Login Contact Us

OSHA Revises the Hazard Communication Standard

A worker implements changes to the revised hazard communication standard.

The Occupational Safety and Health Administration (OSHA) Hazard Communication Standard (HCS) final rule was published May 20, 2024, in the Federal Register. This OSHA 2024 update amends the HCS to conform to the United Nations’ Globally Harmonized System of Classification and Labelling of Chemicals (GHS). The intention of the 2024 HCS final rule is to enhance worker safety through better communication on chemical hazards.

Since its inception in 1983, the HCS has provided comprehensive information on workplace chemicals, but it allowed flexibility in label and safety data sheet formats. While this flexibility has been beneficial, a standardized approach offered by the GHS will be more effective. The GHS includes specific criteria for classifying hazards and standardized label elements, improving understanding and safe handling of chemicals.

What You Need to Know

The new Hazard Communication Standard mandates a consistent format for safety data sheets, making information more accessible for employers, workers, health professionals, and emergency responders. This standardized approach will also harmonize communication with international partners, reducing confusion from varying national and international requirements. Adoption of the GHS globally will ensure that chemicals crossing borders have consistent, clear hazard information, improving global safety and communication.

The updated HCS is an amendment to the current standard. Elements of the standard not associated with the GHS, such as its fundamental structure, scope, and exemptions, have mostly remained the same. Some terms have been updated to align the revised HCS with the GHS terminology. For instance, “hazard determination” is now “hazard classification,” and “material safety data sheet” has been updated to “safety data sheet.” This approach received positive feedback from OSHA stakeholders.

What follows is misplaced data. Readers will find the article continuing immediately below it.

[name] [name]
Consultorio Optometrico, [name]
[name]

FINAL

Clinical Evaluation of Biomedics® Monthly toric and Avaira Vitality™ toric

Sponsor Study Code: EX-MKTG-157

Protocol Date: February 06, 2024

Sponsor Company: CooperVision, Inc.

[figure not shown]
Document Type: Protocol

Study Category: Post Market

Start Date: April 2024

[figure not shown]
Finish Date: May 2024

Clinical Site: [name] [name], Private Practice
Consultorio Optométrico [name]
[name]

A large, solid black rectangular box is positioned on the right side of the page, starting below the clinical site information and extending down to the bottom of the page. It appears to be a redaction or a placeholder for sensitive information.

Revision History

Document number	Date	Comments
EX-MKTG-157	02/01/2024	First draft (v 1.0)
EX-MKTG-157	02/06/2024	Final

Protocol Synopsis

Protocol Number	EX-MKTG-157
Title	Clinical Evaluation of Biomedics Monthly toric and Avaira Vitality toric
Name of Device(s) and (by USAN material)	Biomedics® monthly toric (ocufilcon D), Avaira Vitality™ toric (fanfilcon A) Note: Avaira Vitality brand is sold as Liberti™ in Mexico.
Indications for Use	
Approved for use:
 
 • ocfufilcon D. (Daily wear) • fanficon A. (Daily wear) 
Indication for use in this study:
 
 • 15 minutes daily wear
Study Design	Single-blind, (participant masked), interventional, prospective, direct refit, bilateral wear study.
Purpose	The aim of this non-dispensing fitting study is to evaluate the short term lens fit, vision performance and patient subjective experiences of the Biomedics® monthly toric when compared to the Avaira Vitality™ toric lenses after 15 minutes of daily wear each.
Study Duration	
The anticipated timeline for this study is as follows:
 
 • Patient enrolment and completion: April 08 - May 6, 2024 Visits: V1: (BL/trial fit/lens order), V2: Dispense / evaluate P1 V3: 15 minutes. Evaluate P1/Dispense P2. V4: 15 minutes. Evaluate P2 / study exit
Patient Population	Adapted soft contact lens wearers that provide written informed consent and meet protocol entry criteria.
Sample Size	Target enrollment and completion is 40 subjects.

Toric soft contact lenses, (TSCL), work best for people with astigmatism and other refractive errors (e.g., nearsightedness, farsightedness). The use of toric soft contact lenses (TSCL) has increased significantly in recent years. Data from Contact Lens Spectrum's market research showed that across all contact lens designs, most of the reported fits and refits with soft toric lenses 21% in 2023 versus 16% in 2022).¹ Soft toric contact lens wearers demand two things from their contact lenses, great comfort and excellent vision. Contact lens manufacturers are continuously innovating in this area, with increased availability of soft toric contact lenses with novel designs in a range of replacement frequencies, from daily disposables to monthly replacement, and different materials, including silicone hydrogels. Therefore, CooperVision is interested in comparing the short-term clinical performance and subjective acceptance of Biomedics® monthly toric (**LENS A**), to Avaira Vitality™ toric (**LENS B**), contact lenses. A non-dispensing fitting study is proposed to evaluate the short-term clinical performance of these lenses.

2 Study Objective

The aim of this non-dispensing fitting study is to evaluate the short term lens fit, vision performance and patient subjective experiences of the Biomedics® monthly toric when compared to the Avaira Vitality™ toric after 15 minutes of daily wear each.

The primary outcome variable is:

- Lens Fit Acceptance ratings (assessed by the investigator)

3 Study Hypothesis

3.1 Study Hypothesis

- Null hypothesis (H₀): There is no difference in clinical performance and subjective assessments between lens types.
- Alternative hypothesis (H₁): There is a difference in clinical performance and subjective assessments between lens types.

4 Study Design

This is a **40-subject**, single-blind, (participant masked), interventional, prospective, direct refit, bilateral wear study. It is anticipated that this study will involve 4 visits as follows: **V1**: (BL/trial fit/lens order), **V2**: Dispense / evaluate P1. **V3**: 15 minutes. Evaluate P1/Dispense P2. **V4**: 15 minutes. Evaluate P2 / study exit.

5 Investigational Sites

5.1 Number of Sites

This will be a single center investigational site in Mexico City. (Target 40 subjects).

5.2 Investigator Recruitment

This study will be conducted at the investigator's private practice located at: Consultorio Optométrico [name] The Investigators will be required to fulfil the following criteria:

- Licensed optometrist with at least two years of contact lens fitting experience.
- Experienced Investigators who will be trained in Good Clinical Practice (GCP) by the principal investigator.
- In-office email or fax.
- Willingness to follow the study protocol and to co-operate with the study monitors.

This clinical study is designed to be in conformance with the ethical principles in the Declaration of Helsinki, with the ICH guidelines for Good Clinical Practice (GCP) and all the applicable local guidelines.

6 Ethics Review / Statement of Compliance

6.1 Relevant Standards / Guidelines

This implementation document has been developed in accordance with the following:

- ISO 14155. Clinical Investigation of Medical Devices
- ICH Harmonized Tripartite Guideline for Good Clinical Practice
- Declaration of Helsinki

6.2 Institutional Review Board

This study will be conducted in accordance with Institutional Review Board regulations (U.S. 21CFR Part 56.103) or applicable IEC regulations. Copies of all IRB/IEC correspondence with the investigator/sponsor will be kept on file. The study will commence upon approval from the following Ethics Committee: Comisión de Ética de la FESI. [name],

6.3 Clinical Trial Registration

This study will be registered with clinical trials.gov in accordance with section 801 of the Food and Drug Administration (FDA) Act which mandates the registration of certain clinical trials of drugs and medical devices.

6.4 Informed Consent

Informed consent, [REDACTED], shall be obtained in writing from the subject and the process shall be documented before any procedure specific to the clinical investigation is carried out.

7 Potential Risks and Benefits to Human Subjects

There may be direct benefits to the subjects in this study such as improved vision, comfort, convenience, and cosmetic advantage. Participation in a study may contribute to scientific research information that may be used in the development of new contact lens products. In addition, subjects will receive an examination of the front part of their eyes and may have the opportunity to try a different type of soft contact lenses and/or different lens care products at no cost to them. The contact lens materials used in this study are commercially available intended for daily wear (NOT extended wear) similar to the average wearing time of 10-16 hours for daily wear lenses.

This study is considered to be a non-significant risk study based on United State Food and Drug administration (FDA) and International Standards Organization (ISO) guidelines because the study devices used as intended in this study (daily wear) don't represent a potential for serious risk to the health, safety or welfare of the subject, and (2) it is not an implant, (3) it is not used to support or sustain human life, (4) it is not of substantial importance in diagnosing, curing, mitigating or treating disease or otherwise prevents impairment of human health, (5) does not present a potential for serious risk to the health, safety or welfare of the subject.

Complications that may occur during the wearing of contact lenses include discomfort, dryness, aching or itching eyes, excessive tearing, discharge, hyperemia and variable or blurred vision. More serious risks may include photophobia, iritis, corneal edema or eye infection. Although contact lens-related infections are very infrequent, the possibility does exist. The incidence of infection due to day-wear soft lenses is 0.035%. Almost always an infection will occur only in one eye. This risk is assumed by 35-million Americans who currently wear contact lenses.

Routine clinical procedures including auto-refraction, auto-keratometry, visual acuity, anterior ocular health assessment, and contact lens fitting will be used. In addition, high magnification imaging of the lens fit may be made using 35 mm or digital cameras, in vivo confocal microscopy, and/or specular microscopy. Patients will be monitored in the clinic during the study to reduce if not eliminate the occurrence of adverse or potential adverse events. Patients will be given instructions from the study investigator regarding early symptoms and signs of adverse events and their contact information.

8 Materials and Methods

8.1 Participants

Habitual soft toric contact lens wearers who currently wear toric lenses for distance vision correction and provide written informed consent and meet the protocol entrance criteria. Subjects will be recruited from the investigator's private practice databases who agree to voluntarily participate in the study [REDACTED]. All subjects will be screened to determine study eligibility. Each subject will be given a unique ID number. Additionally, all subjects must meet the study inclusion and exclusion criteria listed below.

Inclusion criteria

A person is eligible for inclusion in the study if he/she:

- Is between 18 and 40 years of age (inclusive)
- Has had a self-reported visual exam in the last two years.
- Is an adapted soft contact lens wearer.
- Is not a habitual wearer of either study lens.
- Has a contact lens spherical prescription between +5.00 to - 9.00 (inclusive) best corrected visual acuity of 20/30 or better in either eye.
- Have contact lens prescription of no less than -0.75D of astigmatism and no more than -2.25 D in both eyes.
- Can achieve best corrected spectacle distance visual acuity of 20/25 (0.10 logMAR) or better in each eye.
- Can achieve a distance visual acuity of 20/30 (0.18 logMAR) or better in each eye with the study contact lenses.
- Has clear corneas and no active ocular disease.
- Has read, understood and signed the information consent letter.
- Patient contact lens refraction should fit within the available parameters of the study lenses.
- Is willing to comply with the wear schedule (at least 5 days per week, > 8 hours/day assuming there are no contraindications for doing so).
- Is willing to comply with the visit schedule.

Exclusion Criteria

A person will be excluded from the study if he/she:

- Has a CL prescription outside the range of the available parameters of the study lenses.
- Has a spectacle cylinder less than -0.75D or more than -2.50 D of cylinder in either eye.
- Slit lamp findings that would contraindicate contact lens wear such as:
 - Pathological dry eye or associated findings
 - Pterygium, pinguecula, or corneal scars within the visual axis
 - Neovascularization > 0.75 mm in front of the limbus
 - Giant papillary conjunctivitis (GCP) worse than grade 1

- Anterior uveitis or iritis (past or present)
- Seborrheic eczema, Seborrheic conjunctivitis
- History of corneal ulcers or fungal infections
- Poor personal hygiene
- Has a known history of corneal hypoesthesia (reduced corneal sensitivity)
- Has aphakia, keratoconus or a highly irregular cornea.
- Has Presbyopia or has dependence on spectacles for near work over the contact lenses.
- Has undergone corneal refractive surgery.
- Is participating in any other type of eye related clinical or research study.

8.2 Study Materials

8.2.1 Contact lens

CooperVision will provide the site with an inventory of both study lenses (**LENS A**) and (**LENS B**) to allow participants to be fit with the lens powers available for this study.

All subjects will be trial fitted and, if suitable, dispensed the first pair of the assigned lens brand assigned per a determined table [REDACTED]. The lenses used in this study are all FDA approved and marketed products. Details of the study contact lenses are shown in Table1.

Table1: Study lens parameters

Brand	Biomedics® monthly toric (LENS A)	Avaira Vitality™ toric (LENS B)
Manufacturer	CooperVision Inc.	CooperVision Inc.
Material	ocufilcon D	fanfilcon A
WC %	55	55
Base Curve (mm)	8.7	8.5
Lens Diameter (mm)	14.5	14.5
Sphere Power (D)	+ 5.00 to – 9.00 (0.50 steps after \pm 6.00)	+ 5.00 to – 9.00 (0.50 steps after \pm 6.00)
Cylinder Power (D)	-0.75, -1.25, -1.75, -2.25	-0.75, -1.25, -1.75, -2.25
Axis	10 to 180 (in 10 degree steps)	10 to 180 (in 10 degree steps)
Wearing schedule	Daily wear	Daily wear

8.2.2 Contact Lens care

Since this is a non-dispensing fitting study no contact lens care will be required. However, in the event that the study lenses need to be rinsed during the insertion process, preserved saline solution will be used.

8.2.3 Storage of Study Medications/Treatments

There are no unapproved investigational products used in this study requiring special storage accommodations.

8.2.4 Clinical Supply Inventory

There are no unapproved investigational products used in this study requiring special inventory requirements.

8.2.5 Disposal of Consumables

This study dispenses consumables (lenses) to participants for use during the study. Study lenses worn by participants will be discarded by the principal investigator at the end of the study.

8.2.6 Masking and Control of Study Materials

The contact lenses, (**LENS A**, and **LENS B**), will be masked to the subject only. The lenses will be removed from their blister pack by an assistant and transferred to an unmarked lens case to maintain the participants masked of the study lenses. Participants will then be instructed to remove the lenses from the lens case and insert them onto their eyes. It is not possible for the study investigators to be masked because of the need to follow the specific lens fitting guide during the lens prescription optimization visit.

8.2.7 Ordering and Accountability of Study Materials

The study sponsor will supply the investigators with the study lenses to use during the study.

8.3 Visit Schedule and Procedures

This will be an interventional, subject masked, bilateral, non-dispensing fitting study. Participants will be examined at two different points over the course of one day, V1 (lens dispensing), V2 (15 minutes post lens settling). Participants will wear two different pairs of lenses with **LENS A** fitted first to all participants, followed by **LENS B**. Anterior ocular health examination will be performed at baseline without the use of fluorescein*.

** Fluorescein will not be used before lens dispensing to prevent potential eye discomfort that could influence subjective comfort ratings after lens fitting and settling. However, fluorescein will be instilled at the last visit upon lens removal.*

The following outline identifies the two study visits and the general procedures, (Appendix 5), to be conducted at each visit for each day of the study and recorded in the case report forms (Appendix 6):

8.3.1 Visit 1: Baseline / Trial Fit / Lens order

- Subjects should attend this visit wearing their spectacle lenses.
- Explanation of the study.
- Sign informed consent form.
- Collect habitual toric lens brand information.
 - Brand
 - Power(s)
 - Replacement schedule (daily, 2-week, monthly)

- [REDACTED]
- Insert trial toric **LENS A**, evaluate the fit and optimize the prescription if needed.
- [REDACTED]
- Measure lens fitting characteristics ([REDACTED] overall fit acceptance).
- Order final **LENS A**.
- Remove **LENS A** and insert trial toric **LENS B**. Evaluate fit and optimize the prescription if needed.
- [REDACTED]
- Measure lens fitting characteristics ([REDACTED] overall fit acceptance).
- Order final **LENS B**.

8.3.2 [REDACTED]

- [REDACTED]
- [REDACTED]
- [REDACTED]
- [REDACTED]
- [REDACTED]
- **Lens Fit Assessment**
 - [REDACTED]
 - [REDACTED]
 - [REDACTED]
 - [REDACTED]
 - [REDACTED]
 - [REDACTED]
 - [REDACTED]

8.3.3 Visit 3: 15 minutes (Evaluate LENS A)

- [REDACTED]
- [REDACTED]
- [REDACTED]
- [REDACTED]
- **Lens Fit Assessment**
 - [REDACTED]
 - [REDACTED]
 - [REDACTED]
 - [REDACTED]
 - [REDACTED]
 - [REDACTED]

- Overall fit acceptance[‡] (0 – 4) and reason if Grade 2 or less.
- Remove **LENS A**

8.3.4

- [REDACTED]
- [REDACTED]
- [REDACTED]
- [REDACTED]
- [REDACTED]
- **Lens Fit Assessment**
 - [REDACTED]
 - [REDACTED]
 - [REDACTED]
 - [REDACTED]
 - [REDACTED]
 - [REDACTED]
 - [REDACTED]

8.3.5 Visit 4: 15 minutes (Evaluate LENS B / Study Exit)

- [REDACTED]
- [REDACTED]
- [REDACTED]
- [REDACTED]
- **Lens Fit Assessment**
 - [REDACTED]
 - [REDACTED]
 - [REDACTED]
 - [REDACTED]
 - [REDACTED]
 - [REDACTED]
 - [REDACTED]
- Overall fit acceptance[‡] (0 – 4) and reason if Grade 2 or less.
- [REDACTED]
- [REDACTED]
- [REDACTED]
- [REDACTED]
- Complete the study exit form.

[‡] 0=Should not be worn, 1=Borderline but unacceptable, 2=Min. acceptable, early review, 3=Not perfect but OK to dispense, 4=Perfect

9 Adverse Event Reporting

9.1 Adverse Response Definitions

Key Updates to the HCS

The OSHA HCS was updated on May 20, 2024, and will take effect on July 19, 2024. The revisions aim to improve the standard’s effectiveness by providing more information to workers and first responders about chemical hazards in the workplace. In addition, the 2024 HCS update also addresses issues that arose during the implementation of the 2012 standard and aims to align with other federal agencies and international trading partners.

The 2024 HCS updates include:

  • Labeling requirements for small packaging have been updated to ensure labels are comprehensive and readable. Labels must be legible, in English, and prominently displayed, but other languages may also be used.
  • A new hazard class, desensitized explosives, has been added, as well as new hazard categories for chemicals under pressure within aerosols and unstable gases in flammable gases.
  • New definitions have been added for bulk shipment, combustible dust, gas, liquid, solid, immediate outer package, physician, or other licensed health care professional (PLHCP) and released for shipment.
  • Rules for trade secrets on SDS have been revised. Manufacturers will be required to disclose the concentration range in which a secret concentration falls, using a specified list of narrow ranges currently used by Health Canada.
  • Employers will have the option not to relabel chemicals released for shipment if new hazards are identified, but they will need to provide an updated label with the shipment.

While the new GHS standard does not set harmonized training requirements, it acknowledges the importance of training in effective hazard communication. The revised Hazard Communication Standard (HCS) mandates that workers be retrained within two years of the final rule’s publication to ensure they can recognize and understand the new labels and safety data sheets.

Hazard Communication Standard Training